How much of the World’s population is at an increased risk of severe COVID-19 disease?

A study published by Andrew Clark and others in The Lancet tried to answer this question.

The risk of severe COVID-19 disease is known to be higher in older individuals and those with underlying health conditions.  Understanding these numbers of individuals at an increased risk and how they vary between countries should help to inform possible strategies to shield or vaccinate those at highest risk. 

This study analysed data from the United Nations for 188 countries. 

They estimated that 1.7 billion people, that is 22% of the global population, had at least one underlying condition that put them at an increased risk of severe COVID-19 disease if infected. They went on to estimate that 349 million people, 4% of the global population, are at a higher risk of COVID-19 disease and would require hospital admission if infected. They estimated that 6% of males were at a higher risk compared with 3% of females.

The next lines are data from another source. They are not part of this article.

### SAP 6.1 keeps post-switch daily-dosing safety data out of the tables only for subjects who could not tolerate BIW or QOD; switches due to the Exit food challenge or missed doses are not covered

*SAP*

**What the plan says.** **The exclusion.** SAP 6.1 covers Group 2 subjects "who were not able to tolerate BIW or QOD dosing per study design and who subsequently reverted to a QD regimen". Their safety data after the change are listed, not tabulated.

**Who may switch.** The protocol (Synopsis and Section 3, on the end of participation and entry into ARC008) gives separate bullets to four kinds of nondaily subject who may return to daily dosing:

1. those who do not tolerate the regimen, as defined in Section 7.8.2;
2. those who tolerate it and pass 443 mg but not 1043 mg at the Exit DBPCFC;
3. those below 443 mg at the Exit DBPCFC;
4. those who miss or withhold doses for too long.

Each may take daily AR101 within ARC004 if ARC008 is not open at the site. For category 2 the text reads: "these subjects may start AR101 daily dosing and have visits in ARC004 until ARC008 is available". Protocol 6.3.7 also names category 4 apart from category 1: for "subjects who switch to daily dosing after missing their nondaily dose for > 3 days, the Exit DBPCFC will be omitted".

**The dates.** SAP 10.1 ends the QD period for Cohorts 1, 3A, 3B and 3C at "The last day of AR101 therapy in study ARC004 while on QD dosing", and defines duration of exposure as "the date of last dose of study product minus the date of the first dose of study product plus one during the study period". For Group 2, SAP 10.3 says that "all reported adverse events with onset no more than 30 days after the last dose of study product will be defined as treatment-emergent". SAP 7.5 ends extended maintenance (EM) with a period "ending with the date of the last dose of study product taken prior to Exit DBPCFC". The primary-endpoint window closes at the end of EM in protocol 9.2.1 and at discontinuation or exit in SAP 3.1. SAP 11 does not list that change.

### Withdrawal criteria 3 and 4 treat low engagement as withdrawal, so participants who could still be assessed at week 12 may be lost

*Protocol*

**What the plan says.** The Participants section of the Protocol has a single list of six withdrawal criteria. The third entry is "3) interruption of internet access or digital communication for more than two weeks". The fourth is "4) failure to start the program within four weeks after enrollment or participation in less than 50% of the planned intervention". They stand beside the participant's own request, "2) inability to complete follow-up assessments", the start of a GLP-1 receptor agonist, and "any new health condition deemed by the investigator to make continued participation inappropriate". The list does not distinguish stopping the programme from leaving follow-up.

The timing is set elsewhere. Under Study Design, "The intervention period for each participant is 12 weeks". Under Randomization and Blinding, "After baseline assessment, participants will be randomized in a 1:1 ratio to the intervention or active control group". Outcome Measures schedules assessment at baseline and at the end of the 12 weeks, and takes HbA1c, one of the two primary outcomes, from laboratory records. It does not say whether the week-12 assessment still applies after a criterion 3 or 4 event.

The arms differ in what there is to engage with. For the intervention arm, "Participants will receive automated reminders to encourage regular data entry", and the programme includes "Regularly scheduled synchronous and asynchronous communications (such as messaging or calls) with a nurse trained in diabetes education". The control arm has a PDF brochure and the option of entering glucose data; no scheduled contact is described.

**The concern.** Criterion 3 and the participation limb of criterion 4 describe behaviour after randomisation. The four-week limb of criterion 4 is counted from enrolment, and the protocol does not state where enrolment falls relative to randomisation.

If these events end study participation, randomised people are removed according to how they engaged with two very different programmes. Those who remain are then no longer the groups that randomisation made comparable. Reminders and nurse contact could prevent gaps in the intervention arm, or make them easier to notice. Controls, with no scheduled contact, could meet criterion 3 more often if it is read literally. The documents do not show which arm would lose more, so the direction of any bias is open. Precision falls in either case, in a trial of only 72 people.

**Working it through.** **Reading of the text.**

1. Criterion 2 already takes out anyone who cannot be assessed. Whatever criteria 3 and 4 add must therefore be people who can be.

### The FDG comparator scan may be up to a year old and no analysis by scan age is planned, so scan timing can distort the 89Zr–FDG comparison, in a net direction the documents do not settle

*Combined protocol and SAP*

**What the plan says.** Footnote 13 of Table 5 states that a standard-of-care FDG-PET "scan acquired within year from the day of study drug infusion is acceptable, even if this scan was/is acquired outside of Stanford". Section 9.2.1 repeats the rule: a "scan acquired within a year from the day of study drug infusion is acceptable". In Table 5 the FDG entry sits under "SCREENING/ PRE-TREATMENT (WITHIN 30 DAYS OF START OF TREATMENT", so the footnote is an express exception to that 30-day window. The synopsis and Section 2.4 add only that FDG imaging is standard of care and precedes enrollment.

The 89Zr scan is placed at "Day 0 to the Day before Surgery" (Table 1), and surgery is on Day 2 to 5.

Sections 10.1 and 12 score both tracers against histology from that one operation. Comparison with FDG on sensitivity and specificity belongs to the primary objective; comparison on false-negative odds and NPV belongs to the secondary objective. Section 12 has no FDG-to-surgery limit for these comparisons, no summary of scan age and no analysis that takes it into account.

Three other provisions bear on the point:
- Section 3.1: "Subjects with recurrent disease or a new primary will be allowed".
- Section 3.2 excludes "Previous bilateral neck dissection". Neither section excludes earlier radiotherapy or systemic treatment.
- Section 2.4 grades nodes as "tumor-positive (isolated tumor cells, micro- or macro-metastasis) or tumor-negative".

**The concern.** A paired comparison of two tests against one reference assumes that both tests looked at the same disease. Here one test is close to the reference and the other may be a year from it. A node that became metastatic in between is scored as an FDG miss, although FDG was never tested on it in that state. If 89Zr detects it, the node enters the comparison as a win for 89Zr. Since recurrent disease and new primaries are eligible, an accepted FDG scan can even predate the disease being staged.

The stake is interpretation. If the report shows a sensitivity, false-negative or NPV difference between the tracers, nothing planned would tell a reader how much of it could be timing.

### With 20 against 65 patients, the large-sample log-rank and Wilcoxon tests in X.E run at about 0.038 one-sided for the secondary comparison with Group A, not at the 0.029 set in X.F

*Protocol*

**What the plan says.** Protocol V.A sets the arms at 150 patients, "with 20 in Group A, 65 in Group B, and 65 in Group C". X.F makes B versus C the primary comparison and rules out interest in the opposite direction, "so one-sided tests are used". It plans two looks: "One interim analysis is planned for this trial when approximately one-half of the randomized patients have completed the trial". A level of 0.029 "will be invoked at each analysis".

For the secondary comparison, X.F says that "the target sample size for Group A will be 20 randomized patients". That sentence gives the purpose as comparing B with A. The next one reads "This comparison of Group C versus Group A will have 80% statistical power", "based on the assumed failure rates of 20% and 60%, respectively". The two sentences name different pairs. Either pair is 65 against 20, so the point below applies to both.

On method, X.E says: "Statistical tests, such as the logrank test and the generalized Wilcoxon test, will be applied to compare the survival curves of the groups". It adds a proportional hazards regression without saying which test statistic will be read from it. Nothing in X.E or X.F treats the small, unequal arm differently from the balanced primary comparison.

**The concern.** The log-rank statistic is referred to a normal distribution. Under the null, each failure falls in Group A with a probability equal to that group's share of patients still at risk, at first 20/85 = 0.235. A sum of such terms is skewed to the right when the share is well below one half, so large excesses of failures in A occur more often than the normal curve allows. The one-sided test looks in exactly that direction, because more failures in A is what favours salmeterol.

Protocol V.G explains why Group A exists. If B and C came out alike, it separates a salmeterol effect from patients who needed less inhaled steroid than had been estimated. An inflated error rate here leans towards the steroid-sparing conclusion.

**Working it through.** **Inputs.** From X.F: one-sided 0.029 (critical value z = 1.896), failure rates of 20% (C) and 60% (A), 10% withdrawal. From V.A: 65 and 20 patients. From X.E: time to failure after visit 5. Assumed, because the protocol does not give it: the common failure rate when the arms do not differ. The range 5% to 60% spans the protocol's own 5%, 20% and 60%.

The share of the population at increased risk was higher in countries with older populations, African countries with a high HIV/AIDS prevalence, and small island nations with high diabetes prevalence. The prevalence of chronic kidney disease, diabetes, cardiovascular disease and chronic respiratory disease contributed to this estimate. 

They concluded that about one in five individuals worldwide could be at an increased risk of severe COVID-19 infection, should they become infected. This was as a result of underlying health conditions, but the risk varied considerably by age. They did not focus on other risk factors such as ethnicity, socioeconomic deprivation and obesity.  They felt their results provided a starting point for considering the number of individuals that might need to be shielded or vaccinated as the global pandemic spreads.

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